And if that growth doesn't materialize? It doesn't pay to get excited about a a small move that barely qualifies as a blip. However, as this chart shows, it is out of character with the recent past. You can clearly see the autumn 2011 move as well, and do note how fast the offshore yuan fell at that time.

Even though the PBOC can control the yuan inside China, it cannot control it in Hong Kong. The strength of the feedback mechanism is debatable; China obviously isn't as exposed to currency markets as say Turkey, but the exposure is more than zero and I suspect far higher than most economists, investors or financial analysts believe. The PBOC follows the Hong Kong price in order to maintain credibility and it is really an unknown what would happen if the price collapsed. Would China devalue to match the market price, or try to maintain two different prices? If a Chinese exporter has U.S. dollars and could get, as an extreme example, 8 yuan in HK or 7 yuan in China, they have no reason to bring in their U.S. dollars. There would also be Chinese citizens taking out U.S. dollars in China at the low exchange rate and traveling to HK to exchange them. China would have to go back on reforms and tighten currency controls if it wanted to fight the market and prevent its currency reserves from shrinking. In the extreme cases then, China's currency is already exposed to the market. It's the limited cases where the PBOC still wields great power. They can stop a short-term move and manage volatility, but they cannot prevent a systematic crisis or a full fledged currency crisis.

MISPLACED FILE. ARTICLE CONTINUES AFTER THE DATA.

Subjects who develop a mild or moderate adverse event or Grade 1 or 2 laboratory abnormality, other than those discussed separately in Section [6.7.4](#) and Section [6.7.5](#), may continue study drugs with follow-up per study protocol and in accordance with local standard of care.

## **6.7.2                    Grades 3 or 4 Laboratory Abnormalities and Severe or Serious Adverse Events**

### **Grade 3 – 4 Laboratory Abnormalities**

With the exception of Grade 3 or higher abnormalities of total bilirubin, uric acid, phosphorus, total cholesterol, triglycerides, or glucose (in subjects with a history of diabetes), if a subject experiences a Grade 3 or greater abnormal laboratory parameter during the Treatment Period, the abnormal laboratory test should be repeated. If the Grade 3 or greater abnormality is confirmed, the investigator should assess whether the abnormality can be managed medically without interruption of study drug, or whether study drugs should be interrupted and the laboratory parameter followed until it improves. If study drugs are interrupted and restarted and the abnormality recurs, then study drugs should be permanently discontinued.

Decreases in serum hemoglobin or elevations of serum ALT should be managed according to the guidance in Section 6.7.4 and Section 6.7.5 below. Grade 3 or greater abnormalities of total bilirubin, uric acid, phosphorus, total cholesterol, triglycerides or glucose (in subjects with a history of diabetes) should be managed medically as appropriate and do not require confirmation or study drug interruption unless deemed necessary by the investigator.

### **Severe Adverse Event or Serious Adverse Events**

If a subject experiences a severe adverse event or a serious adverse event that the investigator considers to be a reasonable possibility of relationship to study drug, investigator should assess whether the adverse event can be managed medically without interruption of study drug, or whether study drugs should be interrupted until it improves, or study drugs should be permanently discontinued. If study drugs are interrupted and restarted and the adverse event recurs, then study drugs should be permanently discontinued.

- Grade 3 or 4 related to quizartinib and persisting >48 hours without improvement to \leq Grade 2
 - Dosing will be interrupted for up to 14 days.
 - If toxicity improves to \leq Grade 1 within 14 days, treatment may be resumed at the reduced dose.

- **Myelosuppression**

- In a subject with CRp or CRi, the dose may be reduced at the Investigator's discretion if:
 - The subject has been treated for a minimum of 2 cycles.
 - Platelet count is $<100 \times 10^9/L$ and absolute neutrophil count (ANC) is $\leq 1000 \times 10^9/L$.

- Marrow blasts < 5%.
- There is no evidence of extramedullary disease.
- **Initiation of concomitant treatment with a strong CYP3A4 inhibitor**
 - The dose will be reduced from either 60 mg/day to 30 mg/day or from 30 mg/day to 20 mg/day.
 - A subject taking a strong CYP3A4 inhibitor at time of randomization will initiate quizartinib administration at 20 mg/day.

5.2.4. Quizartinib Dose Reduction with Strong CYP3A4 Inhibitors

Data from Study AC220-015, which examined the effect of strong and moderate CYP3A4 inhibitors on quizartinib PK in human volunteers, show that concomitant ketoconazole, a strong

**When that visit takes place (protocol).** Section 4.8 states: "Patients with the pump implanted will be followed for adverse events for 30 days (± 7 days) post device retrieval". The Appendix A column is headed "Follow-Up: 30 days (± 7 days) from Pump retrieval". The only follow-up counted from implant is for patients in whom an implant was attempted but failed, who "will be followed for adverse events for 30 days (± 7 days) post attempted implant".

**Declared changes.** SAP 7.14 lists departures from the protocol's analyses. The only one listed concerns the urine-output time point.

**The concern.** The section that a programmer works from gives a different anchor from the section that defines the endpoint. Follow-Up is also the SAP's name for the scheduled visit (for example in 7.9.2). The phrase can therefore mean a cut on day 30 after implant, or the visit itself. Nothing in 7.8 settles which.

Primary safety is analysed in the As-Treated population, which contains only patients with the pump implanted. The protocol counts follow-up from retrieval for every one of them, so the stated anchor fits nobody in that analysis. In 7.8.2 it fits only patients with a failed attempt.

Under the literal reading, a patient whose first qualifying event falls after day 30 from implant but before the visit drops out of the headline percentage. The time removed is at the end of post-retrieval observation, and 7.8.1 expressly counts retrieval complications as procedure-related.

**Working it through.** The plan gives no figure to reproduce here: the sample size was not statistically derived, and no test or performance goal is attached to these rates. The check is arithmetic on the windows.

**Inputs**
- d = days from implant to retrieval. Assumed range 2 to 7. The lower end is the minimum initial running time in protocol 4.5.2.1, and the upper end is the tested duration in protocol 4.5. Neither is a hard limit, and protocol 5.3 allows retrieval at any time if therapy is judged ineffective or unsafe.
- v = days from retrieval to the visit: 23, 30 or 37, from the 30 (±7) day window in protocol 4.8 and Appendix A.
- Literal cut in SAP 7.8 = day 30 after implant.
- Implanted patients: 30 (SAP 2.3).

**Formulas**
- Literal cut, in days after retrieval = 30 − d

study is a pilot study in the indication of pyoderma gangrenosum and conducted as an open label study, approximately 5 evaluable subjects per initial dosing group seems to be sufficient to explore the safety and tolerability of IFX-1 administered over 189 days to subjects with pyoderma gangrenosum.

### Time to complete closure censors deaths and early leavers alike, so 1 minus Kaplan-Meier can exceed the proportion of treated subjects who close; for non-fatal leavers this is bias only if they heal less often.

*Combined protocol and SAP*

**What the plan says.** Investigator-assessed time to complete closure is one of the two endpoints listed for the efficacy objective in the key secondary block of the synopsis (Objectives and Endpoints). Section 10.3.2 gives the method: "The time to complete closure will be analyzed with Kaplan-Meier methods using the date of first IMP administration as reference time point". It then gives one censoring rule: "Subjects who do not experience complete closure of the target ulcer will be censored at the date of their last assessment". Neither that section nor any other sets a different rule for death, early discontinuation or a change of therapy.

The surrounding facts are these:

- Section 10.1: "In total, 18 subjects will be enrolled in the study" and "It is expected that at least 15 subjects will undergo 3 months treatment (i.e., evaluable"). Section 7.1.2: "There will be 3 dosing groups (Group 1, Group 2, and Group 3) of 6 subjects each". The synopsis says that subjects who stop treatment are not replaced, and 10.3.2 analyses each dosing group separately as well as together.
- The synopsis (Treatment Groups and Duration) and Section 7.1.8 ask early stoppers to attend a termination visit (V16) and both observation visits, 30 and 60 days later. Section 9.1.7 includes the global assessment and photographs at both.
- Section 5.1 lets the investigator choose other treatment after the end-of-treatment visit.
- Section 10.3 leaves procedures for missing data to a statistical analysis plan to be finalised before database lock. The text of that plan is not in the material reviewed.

If this keeps up, we may soon hear about a dollar shortage in China, which happened last time the yuan spiked. Also, after the 2011 drop, forex reserves fell. (China's Q4 forex reserves down from previous quarter

It will only take a small marginal change in the economic trends to create a hurricane force in the financial markets. Once the market moves the other way, the shift will be swift and brutal because everyone is on the other side of the trade. How many people out there have puts on the yuan and expect China's reserves to start falling?

The previous real estate incidents and bankruptcies seen in the past few years were blips, with slowdowns concentrated in single cities and the can kicked before it spread. There was more debt to be created and more projects to finance. It appears they are out of projects now, with even small cities saturated with homes. A widespread slowdown may be underway this time with no easy solution, and that will lead to a larger yuan depreciation than we've seen before. A weaker yuan is natural given the amount of credit created, even without a crisis, but a crisis could lead to panic selling. More yuan devaluation is coming this year, and it is unlikely to be orderly. The main question is whether it is brief and the can is somehow kicked again, or if this is the big one.

Update on yuan depreciation: China rates fell, RMB depreciated
First, the Renminbi depreciation was largely triggered by the PBOC instead of the market, so why does the PBOC keep lifting CNY fixing? One plausible theory is that the offshore market players made decent money in January by pushing USDCNH lower which could trigger some speculative inflow. In order to tackle it and make the two-way move happen in the onshore market, the PBOC deliberately depreciated the currency. It also shows that the PBOC does not seem afraid of triggering an expectation of currency depreciation or capital outflow.
If the currency is headed lower, might as well make it central bank policy.